Children develop leading-up skills at an early age. Most of them teach us things we shouldn’t do.
Leading-up from a two-year-old’s perspective:
“I’ll be good.” A two-year-old uses good performance as a bargaining chip.
If you want to lead your boss, do your job with excellence. Don’t use performance as manipulation.
Tantrums are extortion by toddlers. Never embarrass your boss to prove your power to get what you want.
Unhappiness is a short-term strategy for getting what you want.
Looking at the floor with a pouty face is an attempt to get ‘management’ to adapt.
Be clear about what you want, not simply what you don’t like. Don’t use dissatisfaction as an exclusive tool for change.
“Please, please, please.”
Children feel comfortable telling you what they want.
Clarity is a useful tool when managing-up.
It takes persistence to lead your boss. It’s never once-and-done. But nagging creates resistance.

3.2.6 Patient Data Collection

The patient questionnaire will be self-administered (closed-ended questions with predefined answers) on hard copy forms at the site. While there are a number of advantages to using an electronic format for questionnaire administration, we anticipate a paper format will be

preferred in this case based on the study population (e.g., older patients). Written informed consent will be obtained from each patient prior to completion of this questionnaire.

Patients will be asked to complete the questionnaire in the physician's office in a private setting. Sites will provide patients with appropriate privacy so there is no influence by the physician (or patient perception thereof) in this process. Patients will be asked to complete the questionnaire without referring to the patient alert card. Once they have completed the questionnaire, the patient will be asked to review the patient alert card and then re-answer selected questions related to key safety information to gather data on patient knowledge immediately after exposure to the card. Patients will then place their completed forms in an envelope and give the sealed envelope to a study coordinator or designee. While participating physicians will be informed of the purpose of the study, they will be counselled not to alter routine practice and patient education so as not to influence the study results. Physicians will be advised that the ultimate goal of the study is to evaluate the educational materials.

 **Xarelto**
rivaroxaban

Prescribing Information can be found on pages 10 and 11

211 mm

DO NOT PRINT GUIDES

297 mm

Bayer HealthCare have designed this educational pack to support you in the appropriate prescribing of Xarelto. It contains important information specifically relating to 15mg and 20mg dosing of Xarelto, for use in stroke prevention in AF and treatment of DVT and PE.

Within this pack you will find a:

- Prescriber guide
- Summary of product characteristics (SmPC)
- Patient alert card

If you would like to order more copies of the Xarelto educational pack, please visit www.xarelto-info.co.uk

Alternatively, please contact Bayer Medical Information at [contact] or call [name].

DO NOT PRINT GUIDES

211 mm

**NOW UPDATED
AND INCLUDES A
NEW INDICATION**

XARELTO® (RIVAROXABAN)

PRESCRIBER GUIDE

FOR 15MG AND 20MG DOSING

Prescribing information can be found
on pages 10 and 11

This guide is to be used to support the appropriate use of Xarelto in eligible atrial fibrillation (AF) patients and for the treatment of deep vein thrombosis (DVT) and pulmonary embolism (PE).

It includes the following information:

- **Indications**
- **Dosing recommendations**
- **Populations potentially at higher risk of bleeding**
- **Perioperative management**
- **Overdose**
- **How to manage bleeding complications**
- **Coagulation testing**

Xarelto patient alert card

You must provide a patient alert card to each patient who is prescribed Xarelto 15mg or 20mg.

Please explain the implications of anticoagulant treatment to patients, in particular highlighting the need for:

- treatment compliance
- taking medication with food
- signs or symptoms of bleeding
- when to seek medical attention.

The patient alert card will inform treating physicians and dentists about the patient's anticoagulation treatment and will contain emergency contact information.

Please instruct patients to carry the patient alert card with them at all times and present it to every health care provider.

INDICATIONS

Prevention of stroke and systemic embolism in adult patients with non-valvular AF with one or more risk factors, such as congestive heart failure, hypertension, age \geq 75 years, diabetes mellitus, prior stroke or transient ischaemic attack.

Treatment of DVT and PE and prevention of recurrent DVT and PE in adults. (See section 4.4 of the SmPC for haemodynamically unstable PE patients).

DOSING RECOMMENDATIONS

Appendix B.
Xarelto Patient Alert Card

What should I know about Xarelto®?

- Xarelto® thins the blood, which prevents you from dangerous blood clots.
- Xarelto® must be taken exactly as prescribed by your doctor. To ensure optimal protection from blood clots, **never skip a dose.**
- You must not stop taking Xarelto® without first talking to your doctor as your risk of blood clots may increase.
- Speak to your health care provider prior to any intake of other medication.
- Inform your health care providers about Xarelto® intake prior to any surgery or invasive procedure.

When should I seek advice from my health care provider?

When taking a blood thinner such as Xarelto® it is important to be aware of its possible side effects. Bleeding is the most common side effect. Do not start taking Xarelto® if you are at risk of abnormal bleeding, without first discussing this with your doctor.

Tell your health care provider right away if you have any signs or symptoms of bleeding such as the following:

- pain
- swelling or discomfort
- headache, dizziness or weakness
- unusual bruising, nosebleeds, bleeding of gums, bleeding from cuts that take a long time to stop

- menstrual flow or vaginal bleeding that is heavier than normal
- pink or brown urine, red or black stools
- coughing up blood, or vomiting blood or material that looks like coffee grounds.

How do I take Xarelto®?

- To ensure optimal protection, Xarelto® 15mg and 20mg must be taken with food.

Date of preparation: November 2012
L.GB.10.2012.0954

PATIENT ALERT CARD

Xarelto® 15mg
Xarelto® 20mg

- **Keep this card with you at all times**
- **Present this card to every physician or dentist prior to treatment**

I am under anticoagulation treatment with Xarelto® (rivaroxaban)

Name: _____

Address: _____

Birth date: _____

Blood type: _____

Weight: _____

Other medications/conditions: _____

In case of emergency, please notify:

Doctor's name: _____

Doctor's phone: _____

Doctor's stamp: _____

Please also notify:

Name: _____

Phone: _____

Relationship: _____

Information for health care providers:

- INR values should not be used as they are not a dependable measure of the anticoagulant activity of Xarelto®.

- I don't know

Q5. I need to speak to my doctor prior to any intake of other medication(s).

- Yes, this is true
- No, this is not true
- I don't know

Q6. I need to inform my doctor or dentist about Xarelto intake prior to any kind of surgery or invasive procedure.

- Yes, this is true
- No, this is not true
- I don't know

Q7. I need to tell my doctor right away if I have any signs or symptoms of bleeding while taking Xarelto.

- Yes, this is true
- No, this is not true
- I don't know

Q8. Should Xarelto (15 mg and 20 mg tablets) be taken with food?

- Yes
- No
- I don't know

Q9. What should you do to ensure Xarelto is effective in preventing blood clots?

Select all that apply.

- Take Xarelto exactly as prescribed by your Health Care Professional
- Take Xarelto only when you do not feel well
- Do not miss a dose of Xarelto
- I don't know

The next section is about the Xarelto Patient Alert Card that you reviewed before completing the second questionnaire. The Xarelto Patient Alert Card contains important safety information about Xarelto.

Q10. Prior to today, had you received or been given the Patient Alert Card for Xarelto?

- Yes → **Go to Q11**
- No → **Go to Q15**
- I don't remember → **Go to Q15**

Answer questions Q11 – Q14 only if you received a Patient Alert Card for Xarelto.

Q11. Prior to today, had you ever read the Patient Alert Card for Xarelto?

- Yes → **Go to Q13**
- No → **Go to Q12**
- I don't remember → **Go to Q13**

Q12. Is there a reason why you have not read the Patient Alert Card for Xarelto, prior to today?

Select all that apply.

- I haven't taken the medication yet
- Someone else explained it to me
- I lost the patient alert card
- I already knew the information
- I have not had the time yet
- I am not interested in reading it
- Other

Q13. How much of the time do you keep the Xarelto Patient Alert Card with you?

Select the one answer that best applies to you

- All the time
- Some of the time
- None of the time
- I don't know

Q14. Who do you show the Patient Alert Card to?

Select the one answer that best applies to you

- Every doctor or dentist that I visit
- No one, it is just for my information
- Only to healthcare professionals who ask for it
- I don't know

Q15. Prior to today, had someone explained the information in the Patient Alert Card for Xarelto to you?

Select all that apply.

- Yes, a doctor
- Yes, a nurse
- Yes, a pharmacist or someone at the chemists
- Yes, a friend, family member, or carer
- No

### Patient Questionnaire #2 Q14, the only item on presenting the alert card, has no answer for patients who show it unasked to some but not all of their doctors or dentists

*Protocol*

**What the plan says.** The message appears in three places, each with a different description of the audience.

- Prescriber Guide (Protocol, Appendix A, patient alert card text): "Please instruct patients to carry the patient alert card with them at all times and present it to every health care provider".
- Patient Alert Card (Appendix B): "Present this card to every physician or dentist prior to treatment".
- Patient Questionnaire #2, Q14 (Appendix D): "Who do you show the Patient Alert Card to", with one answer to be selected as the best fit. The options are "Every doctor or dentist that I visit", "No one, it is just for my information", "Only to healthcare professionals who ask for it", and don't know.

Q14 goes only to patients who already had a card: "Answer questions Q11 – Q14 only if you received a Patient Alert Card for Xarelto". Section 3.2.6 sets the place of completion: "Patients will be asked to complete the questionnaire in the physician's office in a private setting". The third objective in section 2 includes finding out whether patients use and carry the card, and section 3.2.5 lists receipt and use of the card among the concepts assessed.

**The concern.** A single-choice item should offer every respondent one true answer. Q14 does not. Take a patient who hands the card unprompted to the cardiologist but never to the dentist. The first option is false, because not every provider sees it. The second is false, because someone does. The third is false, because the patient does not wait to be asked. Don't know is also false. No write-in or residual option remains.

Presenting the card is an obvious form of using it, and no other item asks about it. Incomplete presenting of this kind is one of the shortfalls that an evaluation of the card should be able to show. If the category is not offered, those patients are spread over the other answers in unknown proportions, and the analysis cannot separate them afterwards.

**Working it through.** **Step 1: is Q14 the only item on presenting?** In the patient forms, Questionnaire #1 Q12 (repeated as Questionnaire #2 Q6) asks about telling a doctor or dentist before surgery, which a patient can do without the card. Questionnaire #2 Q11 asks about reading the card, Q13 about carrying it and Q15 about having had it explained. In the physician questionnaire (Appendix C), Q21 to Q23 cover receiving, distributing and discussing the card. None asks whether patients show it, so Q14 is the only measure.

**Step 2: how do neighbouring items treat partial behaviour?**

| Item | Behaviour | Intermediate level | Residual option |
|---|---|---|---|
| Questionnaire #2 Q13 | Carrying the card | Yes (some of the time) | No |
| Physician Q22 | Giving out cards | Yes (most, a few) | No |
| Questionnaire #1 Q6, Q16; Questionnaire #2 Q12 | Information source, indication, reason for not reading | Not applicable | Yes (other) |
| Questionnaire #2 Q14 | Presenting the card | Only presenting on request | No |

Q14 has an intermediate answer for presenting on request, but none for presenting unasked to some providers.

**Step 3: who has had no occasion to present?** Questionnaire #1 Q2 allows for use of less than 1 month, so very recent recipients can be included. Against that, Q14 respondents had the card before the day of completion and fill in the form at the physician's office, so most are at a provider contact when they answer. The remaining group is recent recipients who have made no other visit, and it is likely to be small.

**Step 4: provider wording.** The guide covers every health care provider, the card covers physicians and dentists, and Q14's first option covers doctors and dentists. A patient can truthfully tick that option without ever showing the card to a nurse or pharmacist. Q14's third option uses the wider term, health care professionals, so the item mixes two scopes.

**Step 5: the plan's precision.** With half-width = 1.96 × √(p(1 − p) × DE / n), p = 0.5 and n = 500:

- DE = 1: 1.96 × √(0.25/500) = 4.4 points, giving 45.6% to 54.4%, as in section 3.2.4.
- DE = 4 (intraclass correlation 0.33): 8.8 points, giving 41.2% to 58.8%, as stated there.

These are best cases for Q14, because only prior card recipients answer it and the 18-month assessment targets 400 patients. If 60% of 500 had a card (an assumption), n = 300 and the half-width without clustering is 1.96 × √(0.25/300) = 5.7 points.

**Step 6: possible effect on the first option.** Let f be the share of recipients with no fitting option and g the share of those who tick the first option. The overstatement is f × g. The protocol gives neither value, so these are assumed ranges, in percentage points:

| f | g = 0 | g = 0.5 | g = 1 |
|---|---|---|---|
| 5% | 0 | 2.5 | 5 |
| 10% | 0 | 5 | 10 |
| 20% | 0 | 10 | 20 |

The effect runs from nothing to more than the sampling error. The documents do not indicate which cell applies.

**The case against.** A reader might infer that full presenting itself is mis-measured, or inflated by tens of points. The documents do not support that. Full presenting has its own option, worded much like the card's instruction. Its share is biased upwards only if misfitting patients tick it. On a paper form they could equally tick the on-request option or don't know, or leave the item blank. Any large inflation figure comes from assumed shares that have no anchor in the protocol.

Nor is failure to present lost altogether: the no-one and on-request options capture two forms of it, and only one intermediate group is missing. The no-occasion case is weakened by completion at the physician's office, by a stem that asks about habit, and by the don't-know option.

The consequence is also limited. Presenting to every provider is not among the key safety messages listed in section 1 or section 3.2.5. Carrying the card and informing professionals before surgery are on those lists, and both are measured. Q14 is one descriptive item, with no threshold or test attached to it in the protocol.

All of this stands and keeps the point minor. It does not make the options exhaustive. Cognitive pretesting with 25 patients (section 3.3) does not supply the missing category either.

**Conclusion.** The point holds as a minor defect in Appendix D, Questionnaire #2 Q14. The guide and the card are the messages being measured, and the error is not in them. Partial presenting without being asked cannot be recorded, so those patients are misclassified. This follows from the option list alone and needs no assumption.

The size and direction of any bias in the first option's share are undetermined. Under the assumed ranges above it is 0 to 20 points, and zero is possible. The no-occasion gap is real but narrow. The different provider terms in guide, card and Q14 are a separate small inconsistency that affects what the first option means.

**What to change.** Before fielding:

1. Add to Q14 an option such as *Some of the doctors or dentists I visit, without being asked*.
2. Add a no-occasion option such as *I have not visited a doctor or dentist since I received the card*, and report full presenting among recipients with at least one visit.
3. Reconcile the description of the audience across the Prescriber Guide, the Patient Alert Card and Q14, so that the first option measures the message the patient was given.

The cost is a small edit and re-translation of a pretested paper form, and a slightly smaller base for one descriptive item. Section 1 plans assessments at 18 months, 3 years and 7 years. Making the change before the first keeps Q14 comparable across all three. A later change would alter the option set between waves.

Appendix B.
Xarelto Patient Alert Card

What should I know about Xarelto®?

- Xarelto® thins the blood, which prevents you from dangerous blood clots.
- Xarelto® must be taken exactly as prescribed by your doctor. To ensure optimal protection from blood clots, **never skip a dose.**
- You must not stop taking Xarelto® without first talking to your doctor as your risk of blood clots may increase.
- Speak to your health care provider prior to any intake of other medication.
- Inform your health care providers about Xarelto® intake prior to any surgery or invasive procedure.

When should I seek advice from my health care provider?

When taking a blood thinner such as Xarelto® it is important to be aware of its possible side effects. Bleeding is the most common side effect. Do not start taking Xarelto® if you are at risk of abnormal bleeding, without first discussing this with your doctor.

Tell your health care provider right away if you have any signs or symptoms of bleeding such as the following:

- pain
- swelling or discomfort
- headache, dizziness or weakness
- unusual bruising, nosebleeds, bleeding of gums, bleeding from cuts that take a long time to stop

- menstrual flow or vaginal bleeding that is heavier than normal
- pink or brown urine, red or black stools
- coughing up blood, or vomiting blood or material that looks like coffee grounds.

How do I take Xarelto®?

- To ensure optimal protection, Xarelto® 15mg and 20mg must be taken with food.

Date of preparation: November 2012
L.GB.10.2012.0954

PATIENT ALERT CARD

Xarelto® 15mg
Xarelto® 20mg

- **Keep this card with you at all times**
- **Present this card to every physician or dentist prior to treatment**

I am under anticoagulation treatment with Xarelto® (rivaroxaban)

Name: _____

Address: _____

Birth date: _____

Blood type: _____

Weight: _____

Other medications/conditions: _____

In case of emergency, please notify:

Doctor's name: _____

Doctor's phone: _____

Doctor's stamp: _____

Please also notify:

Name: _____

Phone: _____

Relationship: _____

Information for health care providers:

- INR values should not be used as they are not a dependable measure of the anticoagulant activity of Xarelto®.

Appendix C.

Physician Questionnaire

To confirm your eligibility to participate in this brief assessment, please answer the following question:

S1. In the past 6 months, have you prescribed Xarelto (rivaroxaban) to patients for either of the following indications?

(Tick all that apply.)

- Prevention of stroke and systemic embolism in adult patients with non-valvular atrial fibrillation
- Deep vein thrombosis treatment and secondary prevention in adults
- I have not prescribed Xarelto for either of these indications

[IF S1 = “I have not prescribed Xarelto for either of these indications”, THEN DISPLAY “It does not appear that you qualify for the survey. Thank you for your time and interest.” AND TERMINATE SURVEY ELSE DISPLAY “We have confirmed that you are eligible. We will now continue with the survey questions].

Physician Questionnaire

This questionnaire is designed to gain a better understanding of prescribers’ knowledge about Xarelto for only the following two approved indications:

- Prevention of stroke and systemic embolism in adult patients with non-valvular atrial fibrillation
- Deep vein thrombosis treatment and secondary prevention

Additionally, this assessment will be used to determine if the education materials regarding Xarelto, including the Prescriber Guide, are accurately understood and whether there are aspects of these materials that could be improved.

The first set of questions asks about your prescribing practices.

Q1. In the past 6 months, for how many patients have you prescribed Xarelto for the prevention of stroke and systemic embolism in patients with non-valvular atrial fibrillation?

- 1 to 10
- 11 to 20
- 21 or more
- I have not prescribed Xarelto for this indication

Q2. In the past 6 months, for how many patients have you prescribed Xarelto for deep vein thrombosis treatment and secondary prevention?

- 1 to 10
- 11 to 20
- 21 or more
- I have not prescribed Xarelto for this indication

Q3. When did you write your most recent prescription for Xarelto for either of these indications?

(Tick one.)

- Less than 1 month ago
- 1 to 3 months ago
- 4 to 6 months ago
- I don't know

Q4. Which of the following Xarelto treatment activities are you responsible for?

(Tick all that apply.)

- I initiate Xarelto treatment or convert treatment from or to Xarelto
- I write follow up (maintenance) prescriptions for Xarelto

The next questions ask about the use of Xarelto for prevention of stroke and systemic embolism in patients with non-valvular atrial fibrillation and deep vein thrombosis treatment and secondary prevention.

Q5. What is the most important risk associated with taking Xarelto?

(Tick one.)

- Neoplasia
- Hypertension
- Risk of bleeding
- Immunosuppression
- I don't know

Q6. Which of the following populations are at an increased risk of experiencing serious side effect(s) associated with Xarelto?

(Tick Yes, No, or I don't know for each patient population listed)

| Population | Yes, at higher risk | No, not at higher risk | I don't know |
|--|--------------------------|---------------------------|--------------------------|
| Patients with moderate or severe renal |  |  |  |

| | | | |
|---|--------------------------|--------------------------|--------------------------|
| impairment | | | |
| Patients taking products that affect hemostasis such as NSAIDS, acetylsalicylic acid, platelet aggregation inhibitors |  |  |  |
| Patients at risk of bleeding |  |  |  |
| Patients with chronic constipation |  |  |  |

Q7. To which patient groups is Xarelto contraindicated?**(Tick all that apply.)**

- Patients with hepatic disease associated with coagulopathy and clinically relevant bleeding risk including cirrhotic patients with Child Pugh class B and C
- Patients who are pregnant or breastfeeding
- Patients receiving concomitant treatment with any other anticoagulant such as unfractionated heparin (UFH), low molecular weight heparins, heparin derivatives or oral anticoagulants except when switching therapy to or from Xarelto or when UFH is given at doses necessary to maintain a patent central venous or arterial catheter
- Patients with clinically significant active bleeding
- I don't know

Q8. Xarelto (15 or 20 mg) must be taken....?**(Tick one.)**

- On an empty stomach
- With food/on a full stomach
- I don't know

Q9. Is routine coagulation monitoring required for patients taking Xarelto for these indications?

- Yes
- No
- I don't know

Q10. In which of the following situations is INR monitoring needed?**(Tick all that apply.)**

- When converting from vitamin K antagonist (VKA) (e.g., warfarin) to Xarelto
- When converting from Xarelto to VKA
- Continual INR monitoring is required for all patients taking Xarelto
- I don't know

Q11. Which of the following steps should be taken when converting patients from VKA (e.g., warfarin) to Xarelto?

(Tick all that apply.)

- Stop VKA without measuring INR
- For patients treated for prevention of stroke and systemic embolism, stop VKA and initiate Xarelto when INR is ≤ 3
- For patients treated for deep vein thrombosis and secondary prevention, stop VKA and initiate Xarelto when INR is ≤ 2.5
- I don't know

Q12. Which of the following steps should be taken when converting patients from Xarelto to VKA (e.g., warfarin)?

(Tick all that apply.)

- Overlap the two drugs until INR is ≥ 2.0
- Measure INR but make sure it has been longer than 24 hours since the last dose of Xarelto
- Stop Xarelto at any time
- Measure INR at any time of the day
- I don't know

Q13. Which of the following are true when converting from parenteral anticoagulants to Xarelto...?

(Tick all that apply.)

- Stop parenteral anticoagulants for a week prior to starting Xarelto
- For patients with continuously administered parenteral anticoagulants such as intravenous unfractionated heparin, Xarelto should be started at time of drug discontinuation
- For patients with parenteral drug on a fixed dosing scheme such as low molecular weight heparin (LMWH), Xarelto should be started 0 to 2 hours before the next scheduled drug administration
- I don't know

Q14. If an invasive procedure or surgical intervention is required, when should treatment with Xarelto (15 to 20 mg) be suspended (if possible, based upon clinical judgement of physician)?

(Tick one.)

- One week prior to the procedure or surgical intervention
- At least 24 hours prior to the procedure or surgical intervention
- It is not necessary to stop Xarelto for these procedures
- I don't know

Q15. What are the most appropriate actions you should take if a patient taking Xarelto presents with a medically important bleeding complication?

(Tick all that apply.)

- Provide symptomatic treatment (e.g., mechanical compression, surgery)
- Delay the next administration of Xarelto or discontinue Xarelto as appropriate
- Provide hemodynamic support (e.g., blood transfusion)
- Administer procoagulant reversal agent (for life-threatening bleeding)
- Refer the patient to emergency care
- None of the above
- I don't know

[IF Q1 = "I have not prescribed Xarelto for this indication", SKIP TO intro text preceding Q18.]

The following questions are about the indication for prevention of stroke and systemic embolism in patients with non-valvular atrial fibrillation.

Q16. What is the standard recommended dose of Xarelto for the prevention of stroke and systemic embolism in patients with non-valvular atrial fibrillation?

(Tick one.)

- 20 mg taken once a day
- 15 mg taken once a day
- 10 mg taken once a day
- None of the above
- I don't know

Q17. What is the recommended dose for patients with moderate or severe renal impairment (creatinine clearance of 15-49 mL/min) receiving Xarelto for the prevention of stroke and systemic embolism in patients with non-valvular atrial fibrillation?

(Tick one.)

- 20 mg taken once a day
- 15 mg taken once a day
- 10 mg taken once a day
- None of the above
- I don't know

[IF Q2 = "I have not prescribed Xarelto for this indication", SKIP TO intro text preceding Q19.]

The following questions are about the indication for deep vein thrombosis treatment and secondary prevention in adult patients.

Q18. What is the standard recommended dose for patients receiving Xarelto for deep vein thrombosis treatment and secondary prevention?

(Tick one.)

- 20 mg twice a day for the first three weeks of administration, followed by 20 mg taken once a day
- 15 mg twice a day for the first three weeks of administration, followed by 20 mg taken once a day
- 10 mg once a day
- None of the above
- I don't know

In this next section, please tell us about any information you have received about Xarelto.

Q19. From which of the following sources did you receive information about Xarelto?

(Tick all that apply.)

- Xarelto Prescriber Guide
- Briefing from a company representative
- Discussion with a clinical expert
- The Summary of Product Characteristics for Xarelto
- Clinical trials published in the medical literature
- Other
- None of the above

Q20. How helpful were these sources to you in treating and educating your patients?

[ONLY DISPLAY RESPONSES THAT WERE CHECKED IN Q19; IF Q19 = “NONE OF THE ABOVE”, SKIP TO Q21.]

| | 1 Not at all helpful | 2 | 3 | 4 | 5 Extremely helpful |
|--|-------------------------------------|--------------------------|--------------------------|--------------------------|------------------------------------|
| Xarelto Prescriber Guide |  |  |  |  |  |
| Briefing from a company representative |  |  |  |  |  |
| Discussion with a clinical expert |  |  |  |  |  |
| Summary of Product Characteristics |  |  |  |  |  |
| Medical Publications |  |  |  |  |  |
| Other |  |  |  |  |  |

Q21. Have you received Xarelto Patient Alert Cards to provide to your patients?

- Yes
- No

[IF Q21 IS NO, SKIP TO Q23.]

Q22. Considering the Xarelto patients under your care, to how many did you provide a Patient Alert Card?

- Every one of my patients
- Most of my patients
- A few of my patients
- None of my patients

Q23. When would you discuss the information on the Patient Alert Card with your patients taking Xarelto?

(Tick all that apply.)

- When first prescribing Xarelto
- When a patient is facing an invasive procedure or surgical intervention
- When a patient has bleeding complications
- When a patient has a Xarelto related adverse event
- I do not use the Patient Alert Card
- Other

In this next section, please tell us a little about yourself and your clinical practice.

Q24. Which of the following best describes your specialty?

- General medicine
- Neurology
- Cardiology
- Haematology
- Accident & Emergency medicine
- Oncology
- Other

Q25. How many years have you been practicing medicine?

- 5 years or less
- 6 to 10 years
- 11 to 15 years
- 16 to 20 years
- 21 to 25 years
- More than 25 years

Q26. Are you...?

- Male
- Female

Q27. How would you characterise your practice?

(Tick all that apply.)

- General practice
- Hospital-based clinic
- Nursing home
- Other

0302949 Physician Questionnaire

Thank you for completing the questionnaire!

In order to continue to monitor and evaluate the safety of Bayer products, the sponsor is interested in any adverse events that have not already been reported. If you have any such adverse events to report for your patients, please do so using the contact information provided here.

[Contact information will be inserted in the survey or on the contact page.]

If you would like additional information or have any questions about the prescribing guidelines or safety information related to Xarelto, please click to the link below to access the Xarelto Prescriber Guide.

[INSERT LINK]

Leading-up is about helping higher-ups more effectively get what they want. But when leading-up is mainly about getting what you want, it’s manipulation.
If your leader adds value to the team and serves organizational interests, help them get better. Sometimes that means helping them treat you better. Other times it means overlooking.
All bosses suck. Everyone has a narrow band of exceptional skill, a wide band of average skill, and a huge bucket of things they suck at.
When you spend most of your think-time focused on people’s weaknesses, you are the problem.
In praise of overlooking:
Everyone in your life has glaring weaknesses.
- He’s not good with ambiguity.
- She can’t organize her way out of a wet paper bag.
- He lets things bother him.
- She’s terrible with details.
Overlooking enables relationship and enhances influence.
What does leading-up mean to you?
What suggestions do you have for leading-up?